Through collaboration with Dr. Miranda Keeney, U.S. Army Logistics Innovation Agency (LIA), Apache was provided with Very Small Aperture Terminals (VSAT) and Combat Service Support Automated Information System Interface (CAISI) for a field test with an operational unit (1-4 Cav, Ft. Hood, TX).
The test demonstrated the automatic transmission of STAMIS, Maintenance data recorder (MDR) and Modernized Signal Processor Unit (MSPU) data from a wireless enabled battalion of aircraft logbooks in a field environment to an Apache PMO dedicated server collection point at Redstone Arsenal AL. This is now known as the Joint Aviation Technical Data Integration (JATDI) Top Tier Server.
Due to the success of this PoC the basis of issue for VSAT by the Force XXI Battle Command, Brigade-and-Below (FBCB2) project office was increased from one VSAT per battalion to five per battalion with the maintenance organization having its own dedicated VSAT for STAMIS logistic connectivity and a data flow from the aircraft logbook to the JATDI Top Tier server once the logbook is connected to the VSAT via CAISI wireless or wired network connections.
SLED/STAMP with Interactive Electronic Technical Manual (IETM) Integration
Apache PMO understood Real Time versus Near Real Time awareness of in-flight faults would greatly reduce the maintenance operational response time and increase logistics situational awareness. The AH-64E V4 and V6 have this capability embedded to accomplish self-diagnosis to provide a system level health assessment via on-board processing that can be transmitted via the Blue Force Tracker II (BFT II) network to the unit’s production control.
Since the Vietnam War, maintainers could not begin planning their work to fix an inflight fault until the aircraft returned and faults were entered into the aircraft logbook after landing. The Development and Modernization Product Manager’s Office, with Steve Sutherland as the Apache SLED Team Lead, deployed the SLED/STAMP system to Eglin Air Force Base, Florida in August 2014 for the Follow-on Operational Test and Evaluation (FOTE) with outstanding success.
The STAMP dashboard changes to reflect the aircraft’s current status so the maintainers can quickly see Warnings, Cautions, Advisories, Faults and Exceedance’s (WCAFE) as they occur on an aircraft. It can also distinguish between an aircraft that has landed at home versus an aircraft that has been forced to perform a precautionary landing. From the Dashboard, the maintainer can easily delve deeper into the full SLED report to gain detailed information regarding the WCAFEs. The information transmitted real time during the flight includes the time the fault was detected and logged to the Aircraft Maintenance Data Recorder (MDR) and current detected WCAFES that are detected and displayed to the crew. Faults transmitted from the aircraft to the STAMP dashboard is linked to the IETM for rapid evaluation of the fault by the maintainer, insuring the P4/T2 analysis is conducted and the unit is ready to respond upon the return of the aircraft or recovery.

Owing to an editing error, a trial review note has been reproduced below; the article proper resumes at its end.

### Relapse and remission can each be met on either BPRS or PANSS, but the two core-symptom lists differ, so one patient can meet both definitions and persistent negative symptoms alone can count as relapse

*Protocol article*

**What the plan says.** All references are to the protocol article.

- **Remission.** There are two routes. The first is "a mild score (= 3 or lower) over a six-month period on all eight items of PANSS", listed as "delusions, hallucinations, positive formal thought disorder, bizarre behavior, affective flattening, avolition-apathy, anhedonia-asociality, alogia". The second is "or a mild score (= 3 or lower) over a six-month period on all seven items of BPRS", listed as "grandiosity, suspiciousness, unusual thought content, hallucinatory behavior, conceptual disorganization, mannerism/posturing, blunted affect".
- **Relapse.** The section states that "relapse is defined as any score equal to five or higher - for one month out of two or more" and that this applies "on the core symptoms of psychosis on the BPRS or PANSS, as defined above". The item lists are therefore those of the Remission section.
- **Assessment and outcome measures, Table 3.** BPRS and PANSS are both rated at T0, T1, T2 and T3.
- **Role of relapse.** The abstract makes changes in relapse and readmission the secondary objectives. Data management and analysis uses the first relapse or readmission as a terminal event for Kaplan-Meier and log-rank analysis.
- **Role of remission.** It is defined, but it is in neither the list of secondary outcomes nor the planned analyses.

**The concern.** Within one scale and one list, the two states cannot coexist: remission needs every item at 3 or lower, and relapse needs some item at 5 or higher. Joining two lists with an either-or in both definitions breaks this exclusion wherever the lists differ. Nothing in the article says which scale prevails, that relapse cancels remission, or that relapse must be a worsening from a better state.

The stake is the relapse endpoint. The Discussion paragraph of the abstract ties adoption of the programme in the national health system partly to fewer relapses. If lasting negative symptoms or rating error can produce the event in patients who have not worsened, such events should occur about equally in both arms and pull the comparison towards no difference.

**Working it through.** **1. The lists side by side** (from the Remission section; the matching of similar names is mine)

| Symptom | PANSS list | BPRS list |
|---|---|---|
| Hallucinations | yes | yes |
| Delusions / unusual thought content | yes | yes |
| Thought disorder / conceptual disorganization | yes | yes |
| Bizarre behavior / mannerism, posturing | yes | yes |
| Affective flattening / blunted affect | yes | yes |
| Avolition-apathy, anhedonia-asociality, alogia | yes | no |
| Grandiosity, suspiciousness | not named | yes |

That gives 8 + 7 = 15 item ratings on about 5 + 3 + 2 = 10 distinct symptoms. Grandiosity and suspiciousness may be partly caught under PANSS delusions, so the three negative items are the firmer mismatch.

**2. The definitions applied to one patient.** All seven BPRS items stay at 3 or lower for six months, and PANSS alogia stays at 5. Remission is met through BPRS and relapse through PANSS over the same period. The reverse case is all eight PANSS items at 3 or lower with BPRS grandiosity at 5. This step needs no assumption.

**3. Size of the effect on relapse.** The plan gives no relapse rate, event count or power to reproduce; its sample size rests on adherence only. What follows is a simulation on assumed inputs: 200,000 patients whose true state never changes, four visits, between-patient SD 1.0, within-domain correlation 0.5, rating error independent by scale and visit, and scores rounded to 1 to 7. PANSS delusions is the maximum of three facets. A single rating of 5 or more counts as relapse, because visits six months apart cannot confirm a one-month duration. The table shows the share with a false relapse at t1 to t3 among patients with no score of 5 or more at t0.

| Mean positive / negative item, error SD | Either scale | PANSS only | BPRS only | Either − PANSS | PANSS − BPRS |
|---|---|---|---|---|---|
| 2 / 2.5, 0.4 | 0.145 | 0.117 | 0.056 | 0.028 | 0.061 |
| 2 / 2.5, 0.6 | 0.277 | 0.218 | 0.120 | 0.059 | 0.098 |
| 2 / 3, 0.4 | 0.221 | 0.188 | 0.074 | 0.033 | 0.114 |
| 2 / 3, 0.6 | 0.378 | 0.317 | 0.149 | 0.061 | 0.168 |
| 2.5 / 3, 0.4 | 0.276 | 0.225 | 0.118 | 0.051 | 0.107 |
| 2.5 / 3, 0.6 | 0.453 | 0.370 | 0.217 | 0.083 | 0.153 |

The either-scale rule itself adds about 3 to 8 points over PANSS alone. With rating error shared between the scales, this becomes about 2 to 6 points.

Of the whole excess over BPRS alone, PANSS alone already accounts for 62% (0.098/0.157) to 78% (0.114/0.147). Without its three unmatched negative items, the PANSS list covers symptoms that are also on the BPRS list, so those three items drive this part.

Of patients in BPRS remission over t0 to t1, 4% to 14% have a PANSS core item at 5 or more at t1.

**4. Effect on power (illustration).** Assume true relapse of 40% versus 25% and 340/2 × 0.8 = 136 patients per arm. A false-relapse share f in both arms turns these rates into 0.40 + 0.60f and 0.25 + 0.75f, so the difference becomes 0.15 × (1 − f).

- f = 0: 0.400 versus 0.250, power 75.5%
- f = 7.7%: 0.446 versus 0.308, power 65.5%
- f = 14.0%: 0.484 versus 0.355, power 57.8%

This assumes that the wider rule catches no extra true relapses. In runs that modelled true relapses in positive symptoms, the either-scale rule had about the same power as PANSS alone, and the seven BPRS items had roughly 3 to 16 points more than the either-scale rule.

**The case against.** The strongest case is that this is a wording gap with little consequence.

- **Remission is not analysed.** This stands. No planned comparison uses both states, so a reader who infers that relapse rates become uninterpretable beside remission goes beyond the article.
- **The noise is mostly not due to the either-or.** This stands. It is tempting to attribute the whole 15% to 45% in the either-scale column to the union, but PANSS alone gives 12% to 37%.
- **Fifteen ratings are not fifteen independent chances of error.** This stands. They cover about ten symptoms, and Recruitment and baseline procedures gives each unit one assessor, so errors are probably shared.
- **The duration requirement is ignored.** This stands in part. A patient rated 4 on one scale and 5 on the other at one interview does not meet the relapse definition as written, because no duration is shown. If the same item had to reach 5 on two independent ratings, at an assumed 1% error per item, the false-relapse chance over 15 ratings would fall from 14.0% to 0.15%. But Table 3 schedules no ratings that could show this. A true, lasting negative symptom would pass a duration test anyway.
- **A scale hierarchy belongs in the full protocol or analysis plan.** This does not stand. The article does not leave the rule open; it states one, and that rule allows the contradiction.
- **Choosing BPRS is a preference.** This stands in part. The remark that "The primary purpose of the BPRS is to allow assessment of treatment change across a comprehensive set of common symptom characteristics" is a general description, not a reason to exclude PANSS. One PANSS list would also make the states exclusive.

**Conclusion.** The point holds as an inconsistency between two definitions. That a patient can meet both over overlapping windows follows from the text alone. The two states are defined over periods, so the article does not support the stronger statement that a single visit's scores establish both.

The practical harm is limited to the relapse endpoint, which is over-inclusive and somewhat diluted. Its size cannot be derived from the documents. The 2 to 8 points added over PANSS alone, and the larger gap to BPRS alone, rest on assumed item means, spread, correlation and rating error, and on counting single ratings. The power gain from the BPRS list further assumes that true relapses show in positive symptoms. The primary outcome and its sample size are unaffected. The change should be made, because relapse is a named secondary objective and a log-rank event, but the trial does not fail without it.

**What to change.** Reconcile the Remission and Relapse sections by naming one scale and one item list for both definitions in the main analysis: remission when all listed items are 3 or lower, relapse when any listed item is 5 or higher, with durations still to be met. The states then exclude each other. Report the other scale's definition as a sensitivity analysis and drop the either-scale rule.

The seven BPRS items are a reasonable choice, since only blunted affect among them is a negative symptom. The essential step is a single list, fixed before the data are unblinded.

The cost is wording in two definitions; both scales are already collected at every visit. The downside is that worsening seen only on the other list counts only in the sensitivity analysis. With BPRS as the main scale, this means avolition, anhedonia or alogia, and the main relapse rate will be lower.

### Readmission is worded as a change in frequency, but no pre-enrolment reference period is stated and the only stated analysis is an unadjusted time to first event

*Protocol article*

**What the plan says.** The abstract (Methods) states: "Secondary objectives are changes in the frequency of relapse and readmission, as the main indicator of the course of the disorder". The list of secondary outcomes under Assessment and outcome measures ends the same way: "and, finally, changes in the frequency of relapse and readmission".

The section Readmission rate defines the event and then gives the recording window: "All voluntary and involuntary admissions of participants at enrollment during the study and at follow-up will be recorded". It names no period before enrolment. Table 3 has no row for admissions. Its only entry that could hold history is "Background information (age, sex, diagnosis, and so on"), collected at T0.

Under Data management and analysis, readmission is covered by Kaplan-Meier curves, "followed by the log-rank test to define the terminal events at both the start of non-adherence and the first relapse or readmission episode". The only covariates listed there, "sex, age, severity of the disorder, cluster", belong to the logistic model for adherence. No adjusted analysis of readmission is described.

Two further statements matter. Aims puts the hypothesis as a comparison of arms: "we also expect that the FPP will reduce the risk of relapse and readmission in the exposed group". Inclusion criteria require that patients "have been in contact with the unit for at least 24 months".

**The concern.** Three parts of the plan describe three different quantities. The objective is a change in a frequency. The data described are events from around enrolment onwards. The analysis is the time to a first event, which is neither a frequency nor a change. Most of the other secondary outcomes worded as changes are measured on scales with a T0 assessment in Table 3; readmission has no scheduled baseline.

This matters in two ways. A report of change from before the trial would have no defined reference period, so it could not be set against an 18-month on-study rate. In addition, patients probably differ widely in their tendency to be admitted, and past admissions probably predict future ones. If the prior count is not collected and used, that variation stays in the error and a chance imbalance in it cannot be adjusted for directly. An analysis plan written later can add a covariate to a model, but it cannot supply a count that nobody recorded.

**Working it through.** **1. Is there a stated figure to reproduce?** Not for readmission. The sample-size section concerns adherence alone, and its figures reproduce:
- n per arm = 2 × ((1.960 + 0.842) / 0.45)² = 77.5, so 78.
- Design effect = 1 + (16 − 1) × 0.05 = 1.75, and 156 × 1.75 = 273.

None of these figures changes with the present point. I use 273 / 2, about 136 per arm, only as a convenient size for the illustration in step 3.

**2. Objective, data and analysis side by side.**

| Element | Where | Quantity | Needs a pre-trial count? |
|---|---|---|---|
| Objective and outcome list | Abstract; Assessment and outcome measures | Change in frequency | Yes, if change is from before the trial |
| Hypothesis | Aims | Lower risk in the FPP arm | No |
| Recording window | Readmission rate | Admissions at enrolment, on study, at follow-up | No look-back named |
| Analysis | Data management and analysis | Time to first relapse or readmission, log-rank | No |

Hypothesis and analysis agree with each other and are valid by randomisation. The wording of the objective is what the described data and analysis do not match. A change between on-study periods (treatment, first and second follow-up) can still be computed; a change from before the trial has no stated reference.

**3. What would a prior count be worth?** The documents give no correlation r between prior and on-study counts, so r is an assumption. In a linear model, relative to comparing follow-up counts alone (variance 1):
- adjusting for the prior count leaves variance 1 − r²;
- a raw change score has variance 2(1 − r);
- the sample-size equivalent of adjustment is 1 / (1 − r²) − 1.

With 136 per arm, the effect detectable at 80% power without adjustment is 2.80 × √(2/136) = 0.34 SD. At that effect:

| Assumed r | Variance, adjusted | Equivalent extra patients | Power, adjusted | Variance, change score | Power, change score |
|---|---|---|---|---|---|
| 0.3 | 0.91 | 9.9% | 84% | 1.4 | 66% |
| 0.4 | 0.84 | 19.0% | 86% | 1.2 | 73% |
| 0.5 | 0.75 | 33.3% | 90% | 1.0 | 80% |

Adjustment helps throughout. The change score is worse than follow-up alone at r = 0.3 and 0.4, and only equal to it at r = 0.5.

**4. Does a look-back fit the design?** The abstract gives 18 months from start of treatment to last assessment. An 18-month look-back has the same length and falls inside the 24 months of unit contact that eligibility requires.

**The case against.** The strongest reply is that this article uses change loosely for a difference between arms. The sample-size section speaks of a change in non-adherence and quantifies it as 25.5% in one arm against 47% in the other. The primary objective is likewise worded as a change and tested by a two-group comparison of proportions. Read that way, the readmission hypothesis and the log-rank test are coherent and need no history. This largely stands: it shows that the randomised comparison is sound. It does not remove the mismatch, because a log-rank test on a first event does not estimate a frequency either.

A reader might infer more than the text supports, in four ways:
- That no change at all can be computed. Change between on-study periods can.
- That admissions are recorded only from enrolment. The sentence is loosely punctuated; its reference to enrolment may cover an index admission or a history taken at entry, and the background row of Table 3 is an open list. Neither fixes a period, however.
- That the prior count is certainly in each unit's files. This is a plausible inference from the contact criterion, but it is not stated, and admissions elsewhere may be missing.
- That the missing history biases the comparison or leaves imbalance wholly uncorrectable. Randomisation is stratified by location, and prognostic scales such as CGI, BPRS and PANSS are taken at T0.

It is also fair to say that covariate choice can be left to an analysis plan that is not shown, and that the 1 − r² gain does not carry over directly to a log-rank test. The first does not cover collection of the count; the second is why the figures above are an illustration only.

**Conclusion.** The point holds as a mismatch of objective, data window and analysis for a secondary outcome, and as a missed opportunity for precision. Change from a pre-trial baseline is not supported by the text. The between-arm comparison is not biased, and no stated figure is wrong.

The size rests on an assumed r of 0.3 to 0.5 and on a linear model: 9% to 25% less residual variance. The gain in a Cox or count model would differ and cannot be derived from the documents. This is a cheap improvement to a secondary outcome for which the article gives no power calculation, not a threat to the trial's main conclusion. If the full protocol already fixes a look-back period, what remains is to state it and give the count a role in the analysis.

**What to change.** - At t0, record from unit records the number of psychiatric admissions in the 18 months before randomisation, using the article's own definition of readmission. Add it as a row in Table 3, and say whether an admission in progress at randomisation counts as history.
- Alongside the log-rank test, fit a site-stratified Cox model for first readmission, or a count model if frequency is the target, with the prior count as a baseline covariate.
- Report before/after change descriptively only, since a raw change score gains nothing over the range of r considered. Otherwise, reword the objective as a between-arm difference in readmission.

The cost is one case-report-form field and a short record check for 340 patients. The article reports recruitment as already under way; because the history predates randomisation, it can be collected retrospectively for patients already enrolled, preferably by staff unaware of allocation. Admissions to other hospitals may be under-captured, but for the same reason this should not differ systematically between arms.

recautionary landing location is transmitted to the STAMP dashboard ensuring the maintainer can evaluate the area for access, security considerations, and downed aircraft recovery planning while ensuring maintenance personnel have the information to support recovery operations. All of this information is provided real time allowing maintainers to streamline the P4-T2 maintenance management process.
As demonstrated during FOTE and subsequent missions, STAMP has the potential to optimize aircraft turnaround time utilizing real time fault data from the aircraft in flight. Potentially STAMP will save maintainers hours of non- and partially mission capable time by quickly determining resources required to energize the logistics planning process while an aircraft is inflight.
In addition to the desktop application, the Army is also developing a cross platform solution that will have the capability to support mobile devices running Android and iOS. This mobile proficiency will enhance STAMP’s capacity to provide the Apache aviation maintenance community with access to near real-time information for aircraft maintenance resulting in a streamlined maintenance logistics footprint and most importantly the ability to quickly return an aircraft to an operational status.
STAMP gives maintainers a head start never before experienced in Army Aviation. As stated by one maintenance noncommissioned officer at the FOTE test event, “I wish we had this at the unit now.”
LTC Joseph Herman is the product director for the Apache Development and Modernization Office in the Apache Project Office and Mr. Oswald (Oz) Ingraham is the logistics/sustainment lead assigned to support the Development and Modernization Product Office; both located at Redstone Arsenal, AL.